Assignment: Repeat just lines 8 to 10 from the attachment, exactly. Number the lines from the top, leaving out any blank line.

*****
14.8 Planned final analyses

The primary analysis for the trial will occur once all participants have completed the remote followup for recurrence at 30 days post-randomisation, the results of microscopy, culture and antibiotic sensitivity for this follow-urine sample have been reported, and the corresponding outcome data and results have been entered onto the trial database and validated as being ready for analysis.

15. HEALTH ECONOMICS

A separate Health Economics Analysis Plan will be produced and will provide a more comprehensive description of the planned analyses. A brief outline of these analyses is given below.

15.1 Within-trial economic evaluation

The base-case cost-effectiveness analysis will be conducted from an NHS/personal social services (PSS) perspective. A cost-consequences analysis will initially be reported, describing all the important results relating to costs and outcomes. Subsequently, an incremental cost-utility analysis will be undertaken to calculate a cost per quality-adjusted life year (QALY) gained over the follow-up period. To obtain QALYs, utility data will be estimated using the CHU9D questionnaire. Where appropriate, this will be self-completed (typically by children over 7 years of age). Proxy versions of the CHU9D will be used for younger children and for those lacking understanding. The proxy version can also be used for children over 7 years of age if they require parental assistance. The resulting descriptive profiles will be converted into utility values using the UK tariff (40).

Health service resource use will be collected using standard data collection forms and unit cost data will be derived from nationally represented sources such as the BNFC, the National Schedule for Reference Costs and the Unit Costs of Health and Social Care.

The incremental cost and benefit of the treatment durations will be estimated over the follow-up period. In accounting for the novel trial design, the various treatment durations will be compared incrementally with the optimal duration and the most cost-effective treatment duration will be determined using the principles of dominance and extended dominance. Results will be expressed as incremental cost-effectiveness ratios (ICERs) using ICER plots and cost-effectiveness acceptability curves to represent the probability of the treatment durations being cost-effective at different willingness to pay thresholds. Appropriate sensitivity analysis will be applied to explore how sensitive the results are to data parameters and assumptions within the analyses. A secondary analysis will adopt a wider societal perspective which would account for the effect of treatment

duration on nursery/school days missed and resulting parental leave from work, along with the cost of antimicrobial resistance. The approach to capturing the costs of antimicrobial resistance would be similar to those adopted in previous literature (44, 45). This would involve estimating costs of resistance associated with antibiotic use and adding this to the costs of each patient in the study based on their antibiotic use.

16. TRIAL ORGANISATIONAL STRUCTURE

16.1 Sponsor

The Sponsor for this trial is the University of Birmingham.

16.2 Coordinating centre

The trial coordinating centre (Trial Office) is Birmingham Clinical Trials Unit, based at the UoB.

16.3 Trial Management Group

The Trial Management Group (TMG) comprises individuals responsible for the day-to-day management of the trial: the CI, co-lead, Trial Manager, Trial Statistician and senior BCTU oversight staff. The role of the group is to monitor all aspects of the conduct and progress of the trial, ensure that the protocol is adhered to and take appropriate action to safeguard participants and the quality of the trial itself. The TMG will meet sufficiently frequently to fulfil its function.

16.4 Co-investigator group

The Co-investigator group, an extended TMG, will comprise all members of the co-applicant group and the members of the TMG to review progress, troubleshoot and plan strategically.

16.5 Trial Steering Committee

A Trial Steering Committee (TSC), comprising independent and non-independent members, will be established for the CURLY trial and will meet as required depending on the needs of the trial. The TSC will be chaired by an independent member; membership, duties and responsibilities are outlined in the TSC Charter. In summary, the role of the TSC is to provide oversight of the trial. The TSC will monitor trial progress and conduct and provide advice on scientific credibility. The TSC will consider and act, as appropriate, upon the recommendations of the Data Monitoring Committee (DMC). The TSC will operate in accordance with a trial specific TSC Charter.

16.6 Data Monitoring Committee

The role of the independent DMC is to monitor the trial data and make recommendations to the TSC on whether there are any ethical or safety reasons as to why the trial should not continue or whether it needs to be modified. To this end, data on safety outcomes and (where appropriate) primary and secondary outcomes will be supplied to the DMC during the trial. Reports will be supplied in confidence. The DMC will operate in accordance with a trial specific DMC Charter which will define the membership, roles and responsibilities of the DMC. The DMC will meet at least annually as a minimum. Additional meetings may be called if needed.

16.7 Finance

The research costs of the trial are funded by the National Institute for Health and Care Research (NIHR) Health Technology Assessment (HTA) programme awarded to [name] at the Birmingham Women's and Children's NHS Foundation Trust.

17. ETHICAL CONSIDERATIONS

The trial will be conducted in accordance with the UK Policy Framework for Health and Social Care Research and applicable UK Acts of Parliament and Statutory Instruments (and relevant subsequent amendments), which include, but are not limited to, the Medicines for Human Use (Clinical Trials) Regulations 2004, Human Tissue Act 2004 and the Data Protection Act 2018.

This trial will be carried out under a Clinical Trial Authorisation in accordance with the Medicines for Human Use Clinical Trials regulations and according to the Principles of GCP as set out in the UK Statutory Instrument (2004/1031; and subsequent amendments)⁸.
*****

The incremental cost and benefit of the treatment durations will be estimated over the follow-up period. In accounting for the novel trial design, the various treatment durations will be compared incrementally with the optimal duration and the most cost-effective treatment duration will be determined using the principles of dominance and extended dominance. Results will be expressed as incremental cost-effectiveness ratios (ICERs) using ICER plots and cost-effectiveness acceptability curves to represent the probability of the treatment durations being cost-effective at different willingness to pay thresholds. Appropriate sensitivity analysis will be applied to explore how sensitive the results are to data parameters and assumptions within the analyses. A secondary analysis will adopt a wider societal perspective which would account for the effect of treatment

duration on nursery/school days missed and resulting parental leave from work, along with the cost of antimicrobial resistance. The approach to capturing the costs of antimicrobial resistance would be similar to those adopted in previous literature (44, 45). This would involve estimating costs of resistance associated with antibiotic use and adding this to the costs of each patient in the study based on their antibiotic use.

16. TRIAL ORGANISATIONAL STRUCTURE